On February 24, 2010, an Alabama Administrative Law Judge (“AL J”) held that a supplier of automobile parts that transferred title to equipment to its customer, and subsequently leased the equipment back for a nominal amount of money, was not subject to sales tax. Mercedes-Benz US Int’l, Inc. v. State of Alabama Dep’t of Revenue, No. S. 09-519 (Ala. A.L.J. Feb. 24, 2010).  

Mercedes-Benz and its suppliers entered into agreements whereby the suppliers were required to purchase required tooling equipment, transfer title to the tooling to Mercedes-Benz, and lease the tooling back from Mercedes-Benz for $1.00. An addendum to the written agreement stated that title would pass to Mercedes-Benz when the tooling equipment vendor delivered the tooling to the supplier. At the hearing, it was acknowledged that the sole reason for transferring title from the supplier to Mercedes-Benz was to protect the tooling equipment from the supplier’s creditors in the event of the supplier’s bankruptcy or other financial difficulties. Despite holding legal title, Mercedes-Benz never possessed or used the tooling equipment; its suppliers did. Because it did not enter into a retail sale for the tooling equipment for Alabama sales tax purposes, Mercedes-Benz argued that it was not liable for the sales tax. Consequently, it argued that the suppliers were liable for Alabama use tax on the tooling equipment.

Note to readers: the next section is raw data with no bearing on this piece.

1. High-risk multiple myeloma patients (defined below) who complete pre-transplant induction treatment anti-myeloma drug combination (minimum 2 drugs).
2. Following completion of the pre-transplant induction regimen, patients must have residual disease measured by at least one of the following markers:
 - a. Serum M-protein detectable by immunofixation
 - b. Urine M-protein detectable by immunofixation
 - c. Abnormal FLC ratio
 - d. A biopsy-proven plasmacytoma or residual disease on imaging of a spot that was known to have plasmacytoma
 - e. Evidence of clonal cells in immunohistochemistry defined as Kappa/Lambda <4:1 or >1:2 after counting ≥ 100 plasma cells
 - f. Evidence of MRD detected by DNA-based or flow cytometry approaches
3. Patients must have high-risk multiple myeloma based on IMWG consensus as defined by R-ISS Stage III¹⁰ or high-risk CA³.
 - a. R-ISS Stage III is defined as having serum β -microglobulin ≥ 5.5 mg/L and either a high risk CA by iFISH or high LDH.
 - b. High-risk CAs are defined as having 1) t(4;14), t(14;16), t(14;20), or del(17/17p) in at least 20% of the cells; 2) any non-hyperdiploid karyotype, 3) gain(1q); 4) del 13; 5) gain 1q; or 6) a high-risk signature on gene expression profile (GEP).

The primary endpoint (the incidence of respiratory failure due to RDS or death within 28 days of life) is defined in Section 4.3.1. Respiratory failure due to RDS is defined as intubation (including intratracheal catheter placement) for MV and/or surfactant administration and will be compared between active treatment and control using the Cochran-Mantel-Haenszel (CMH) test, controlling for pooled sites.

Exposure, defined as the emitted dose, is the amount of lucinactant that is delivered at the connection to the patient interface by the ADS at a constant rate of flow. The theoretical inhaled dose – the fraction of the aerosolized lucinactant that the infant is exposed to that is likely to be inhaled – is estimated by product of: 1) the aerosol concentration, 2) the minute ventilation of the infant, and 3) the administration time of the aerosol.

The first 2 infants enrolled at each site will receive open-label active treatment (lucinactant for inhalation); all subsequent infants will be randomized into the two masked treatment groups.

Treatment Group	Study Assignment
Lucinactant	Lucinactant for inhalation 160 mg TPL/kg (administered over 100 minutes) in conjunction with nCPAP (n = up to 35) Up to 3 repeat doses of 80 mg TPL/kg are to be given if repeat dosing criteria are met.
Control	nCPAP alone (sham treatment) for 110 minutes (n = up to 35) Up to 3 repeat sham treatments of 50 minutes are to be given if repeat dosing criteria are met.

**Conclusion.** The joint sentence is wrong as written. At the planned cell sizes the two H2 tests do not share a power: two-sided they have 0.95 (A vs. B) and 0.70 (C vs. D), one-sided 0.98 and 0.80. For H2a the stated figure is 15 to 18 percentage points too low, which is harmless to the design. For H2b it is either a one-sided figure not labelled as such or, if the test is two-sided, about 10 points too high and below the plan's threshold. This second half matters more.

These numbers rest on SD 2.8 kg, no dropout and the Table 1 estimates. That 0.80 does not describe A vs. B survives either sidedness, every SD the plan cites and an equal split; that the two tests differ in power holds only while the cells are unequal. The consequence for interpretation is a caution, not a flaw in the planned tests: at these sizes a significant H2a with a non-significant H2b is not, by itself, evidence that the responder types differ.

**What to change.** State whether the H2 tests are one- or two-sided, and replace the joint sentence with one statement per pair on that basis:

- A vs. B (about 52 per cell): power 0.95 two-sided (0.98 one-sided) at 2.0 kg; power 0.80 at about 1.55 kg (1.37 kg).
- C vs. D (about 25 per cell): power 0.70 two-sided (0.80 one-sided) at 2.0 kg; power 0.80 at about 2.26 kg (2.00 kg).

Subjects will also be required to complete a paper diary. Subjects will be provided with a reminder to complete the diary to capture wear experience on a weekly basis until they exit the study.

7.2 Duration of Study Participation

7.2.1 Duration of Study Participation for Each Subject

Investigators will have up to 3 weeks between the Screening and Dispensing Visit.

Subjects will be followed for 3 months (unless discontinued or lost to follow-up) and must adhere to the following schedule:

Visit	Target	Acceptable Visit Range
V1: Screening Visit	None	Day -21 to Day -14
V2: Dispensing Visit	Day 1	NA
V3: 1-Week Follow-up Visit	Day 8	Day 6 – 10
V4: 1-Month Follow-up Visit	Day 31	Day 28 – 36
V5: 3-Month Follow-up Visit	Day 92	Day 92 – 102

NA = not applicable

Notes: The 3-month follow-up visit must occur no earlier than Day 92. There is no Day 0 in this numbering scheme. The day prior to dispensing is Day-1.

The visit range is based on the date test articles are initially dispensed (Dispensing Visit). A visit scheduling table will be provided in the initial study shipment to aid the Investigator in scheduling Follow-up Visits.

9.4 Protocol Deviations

The suppliers had exclusive possession and use of the tooling equipment in Alabama. In addition, they were not in the business of selling tooling at retail. Therefore, the AL J concluded that the transactions between Mercedes-Benz and its suppliers did not involve taxable retail sales. This case represents an example of courts looking at the substance, rather than the form, of transactions for sales and use tax purposes. While form is still relevant (and important), courts more frequently are examining the form of the transaction to determine sales and use tax consequences.